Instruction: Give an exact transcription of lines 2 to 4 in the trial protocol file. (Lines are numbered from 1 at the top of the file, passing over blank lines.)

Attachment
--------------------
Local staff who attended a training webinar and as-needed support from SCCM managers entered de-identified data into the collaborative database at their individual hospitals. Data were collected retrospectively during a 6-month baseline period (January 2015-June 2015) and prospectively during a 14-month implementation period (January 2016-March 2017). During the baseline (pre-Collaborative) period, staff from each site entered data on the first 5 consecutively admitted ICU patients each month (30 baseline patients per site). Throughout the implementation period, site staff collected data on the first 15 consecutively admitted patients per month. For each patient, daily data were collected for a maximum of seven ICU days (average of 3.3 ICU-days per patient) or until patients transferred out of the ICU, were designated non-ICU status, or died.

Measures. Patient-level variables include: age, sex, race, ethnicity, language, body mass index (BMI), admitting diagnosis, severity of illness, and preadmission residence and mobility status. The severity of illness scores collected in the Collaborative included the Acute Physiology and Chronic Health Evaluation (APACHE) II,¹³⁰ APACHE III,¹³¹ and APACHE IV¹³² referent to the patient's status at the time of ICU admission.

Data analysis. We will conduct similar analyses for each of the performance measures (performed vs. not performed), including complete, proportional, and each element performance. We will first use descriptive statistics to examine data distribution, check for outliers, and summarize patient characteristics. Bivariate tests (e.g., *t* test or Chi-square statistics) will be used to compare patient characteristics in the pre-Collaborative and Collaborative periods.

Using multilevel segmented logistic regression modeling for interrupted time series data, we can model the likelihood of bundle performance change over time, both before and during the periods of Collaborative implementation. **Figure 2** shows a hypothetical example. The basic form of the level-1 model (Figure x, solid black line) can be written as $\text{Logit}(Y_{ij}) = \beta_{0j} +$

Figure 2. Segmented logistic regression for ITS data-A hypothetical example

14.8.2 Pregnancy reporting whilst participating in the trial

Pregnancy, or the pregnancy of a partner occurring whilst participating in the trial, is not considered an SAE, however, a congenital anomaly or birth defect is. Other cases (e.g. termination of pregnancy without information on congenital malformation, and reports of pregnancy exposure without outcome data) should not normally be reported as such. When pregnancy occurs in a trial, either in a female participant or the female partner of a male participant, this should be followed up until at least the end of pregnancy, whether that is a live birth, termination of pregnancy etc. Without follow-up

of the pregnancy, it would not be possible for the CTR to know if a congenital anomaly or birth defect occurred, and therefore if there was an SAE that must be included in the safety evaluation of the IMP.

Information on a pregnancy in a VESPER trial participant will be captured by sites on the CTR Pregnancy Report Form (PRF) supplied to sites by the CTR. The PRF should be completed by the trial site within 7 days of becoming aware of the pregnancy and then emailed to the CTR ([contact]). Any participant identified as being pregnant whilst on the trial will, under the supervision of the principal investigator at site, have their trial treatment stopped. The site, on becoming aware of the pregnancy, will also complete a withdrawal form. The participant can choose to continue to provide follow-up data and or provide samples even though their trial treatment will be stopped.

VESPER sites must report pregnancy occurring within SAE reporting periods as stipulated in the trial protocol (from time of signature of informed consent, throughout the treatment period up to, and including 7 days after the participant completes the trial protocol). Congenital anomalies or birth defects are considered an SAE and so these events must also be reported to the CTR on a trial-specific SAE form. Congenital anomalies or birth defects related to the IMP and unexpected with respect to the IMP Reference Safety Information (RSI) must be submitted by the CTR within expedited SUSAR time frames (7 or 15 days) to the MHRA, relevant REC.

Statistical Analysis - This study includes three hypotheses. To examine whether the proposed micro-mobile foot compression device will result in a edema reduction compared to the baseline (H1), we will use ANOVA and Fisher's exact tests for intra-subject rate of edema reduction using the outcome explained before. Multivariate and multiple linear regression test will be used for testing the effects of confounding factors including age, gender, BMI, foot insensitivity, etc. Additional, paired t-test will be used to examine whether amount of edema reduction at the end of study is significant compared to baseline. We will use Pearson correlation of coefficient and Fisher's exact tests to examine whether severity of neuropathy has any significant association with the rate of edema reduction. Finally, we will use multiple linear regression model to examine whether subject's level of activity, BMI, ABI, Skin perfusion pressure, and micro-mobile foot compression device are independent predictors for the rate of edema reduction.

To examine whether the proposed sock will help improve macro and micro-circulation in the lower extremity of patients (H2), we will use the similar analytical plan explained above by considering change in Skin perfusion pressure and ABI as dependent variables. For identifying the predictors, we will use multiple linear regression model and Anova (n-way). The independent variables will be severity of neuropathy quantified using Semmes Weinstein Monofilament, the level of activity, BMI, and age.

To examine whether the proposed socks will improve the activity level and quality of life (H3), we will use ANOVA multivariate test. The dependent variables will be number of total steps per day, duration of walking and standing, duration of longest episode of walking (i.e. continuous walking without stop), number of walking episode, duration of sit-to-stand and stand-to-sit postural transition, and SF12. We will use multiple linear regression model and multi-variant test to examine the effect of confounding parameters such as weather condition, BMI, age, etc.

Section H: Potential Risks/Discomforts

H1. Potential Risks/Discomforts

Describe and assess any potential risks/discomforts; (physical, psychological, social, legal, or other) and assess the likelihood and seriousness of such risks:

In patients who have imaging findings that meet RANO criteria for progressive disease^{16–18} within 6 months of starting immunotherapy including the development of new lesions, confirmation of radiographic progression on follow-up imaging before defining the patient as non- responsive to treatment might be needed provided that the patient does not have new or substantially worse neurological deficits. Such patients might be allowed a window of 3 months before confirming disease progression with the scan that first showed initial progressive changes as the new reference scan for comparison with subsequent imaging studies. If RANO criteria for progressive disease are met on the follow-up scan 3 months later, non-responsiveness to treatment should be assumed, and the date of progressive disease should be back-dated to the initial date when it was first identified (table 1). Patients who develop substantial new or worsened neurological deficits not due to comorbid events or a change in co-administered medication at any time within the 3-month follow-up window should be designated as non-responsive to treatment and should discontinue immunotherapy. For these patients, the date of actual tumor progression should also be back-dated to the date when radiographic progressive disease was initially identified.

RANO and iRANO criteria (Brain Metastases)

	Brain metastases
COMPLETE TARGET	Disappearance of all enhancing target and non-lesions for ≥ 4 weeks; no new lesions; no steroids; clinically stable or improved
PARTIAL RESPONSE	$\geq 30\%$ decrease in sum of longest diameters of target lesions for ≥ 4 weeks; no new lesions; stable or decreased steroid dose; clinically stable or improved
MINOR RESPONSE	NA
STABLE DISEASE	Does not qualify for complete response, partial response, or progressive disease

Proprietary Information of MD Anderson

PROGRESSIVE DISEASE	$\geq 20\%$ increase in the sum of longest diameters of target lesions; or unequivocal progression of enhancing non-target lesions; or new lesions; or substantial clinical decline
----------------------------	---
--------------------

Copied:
Measures. Patient-level variables include: age, sex, race, ethnicity, language, body mass index (BMI), admitting diagnosis, severity of illness, and preadmission residence and mobility status. The severity of illness scores collected in the Collaborative included the Acute Physiology and Chronic Health Evaluation (APACHE) II,¹³⁰ APACHE III,¹³¹ and APACHE IV¹³² referent to the patient's status at the time of ICU admission.

Data analysis. We will conduct similar analyses for each of the performance measures (performed vs. not performed), including complete, proportional, and each element performance. We will first use descriptive statistics to examine data distribution, check for outliers, and summarize patient characteristics. Bivariate tests (e.g., *t* test or Chi-square statistics) will be used to compare patient characteristics in the pre-Collaborative and Collaborative periods.

Using multilevel segmented logistic regression modeling for interrupted time series data, we can model the likelihood of bundle performance change over time, both before and during the periods of Collaborative implementation. **Figure 2** shows a hypothetical example. The basic form of the level-1 model (Figure x, solid black line) can be written as $\text{Logit}(Y_{ij}) = \beta_{0j} +$